David Kelley is an inspiring speaker and I enjoyed hearing his ideas. It is great to put a human face to such a successful organisation as IDEO. His recollection of the creative stifling that his fellow student experienced as a child resonated with me. I am currently an Art and Graphic Design teacher but did not come from the privileged position of being a naturally gifted artist or creative thinker. I had various teachers along the journey of school education, all with some level of ill-informed good intention, tell me that I was not good at Art. My fourth grade teacher laughed and showed my fellow students my very rudimentary attempt at drawing a koala in a tree. My Year 8 Art teacher told me I should not continue with Art in Year 9. I am not sure what spurred little Lisa on to reject the views of respected adults, but perhaps my desire to pursue and improve at something that I loved was stronger than the attempts to crush my perception of my talents. These are experiences I always share with my own students and I think they make me a better teacher. I see my Year 8 students grow in confidence when they hear my stories and see that I am quite a skilled artist in my adult life. They lift and try things out that they may not have if they were told they were either ‘good or bad’ at what they are doing. Then the A-E grading system comes in and stifles creative confidence again.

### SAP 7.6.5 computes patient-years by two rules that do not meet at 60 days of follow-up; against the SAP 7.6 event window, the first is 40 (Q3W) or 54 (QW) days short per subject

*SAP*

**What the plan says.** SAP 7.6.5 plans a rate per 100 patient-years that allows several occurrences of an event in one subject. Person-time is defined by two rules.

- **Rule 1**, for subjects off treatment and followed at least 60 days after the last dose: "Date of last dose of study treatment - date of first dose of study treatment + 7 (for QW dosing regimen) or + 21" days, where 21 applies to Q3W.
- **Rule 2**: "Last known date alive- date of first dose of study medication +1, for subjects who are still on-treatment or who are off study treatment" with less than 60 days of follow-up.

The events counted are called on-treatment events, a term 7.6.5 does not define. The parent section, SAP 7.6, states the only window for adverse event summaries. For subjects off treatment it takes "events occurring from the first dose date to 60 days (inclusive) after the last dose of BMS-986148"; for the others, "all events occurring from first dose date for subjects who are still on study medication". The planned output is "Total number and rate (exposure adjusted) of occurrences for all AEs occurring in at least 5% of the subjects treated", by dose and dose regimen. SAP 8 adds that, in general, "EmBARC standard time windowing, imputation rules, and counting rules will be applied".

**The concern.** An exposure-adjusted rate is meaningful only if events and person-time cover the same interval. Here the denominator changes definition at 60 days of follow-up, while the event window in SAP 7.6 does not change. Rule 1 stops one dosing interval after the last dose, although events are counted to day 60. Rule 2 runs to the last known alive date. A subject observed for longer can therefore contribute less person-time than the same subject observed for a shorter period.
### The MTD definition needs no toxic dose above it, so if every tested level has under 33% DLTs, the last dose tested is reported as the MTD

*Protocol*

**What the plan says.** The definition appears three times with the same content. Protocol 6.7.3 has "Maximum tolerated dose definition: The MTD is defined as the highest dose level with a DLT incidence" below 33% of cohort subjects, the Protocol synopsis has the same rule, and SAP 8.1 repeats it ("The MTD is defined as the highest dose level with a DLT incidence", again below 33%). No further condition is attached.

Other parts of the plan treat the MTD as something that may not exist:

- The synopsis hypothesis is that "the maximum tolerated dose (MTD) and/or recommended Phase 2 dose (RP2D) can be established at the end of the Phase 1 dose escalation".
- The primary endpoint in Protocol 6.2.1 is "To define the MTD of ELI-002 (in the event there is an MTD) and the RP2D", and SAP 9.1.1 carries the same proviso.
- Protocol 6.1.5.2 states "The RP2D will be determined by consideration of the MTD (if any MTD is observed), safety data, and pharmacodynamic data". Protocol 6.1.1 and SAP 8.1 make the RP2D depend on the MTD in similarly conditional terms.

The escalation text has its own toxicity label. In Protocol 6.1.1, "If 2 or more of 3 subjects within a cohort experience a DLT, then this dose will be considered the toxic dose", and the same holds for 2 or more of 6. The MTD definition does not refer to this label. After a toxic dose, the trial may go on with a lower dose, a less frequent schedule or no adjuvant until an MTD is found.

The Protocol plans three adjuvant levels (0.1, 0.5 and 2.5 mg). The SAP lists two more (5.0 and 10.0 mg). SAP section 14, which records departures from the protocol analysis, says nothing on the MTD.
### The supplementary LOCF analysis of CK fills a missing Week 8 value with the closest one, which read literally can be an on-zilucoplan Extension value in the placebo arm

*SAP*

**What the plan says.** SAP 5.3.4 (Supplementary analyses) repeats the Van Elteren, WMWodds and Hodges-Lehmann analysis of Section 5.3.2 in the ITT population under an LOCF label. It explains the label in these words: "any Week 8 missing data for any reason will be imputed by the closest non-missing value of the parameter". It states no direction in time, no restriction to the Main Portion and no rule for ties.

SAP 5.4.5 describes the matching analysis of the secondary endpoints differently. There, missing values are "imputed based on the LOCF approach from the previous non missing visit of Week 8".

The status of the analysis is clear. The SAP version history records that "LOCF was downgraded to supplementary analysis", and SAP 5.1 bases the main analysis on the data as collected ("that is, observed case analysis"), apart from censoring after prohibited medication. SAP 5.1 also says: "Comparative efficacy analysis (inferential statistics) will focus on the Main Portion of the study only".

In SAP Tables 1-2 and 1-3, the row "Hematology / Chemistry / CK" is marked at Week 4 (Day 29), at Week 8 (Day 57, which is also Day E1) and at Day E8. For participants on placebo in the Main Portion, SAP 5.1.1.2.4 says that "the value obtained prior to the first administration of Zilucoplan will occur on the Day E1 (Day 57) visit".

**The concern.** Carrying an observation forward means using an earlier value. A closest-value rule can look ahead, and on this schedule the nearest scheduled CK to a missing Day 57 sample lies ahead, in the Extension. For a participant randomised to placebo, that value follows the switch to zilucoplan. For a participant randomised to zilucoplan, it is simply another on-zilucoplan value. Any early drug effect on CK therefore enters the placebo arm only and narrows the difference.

Another anecdote that Kelley reminded me of was a recent conversation with my six year old daughter. She was carefully and successfully working on a colouring page, painstakingly ensuring that all marks were inside of the lines. She had repeatedly asked me if what she was doing was good, which for her intended purpose, it was. I then suggested that whilst it is good to have that careful control, some good artists are in fact not careful or controlled in their art making. I showed her images of John Olsen and Mike Parr’s artworks, at which she gasped and agreed that they were not neat or tidy, but very ‘messy’! I explained that their intention might have been to express an emotion or experience the freedom of markmaking (in language accessible to a 6 year old). She acknowledged an understanding of my point before replying that she wanted to ensure her work was neat and tidy so that her teacher would say, “Well done” and give her an A, B or C, not a D or an E. Unfortunately at such a young age, social expectations and conformity are well ingrained and reinforced by our education system and by the time I meet students in my high school setting it is much more challenging to break through a student’s perception of their own creative ability. Kelley’s ideas help to reinforce the worth of this effort to change creative perceptions and to continue the effort to build confidence in the ability of my students to think creatively.